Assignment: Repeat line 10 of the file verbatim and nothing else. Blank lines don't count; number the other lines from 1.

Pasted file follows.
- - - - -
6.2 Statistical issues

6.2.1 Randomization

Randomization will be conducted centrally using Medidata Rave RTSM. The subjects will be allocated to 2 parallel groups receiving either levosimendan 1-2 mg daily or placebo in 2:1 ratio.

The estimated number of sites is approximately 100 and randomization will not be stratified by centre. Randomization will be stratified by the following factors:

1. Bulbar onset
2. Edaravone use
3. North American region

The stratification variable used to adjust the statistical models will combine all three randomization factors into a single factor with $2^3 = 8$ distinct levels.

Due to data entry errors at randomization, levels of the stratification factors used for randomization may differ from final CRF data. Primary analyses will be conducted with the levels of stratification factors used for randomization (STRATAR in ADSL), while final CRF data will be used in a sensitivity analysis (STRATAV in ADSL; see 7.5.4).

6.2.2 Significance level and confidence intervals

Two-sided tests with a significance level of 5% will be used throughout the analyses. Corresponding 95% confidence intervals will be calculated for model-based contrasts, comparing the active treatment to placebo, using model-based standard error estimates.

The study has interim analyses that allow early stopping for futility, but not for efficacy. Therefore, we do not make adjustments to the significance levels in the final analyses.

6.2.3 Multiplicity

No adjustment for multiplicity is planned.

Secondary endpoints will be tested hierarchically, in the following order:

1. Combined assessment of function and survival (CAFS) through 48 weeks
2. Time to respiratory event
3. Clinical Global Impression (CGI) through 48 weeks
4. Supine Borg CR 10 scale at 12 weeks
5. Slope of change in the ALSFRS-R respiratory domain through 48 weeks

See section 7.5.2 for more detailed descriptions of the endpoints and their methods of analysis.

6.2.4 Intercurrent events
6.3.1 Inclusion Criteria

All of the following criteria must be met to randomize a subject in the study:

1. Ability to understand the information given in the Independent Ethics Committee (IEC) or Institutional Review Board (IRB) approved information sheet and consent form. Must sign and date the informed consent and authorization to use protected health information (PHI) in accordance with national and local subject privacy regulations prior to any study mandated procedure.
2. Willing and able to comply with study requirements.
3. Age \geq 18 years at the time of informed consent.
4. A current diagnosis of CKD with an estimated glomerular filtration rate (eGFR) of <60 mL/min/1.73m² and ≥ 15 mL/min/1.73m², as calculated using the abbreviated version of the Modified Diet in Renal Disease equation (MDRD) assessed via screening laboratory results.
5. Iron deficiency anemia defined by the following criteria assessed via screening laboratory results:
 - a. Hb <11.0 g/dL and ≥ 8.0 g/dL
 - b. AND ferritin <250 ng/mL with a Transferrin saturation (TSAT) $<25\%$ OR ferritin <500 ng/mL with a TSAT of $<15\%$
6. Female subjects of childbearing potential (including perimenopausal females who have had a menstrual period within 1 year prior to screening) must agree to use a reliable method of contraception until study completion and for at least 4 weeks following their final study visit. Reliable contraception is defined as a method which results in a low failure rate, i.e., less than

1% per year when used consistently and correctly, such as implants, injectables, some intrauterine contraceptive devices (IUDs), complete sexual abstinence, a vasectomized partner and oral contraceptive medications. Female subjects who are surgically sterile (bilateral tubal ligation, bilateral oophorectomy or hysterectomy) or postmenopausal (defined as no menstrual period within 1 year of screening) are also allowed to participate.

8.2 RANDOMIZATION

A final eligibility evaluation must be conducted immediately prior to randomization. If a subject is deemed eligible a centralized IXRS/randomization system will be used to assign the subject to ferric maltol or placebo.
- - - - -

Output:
6.2.2 Significance level and confidence intervals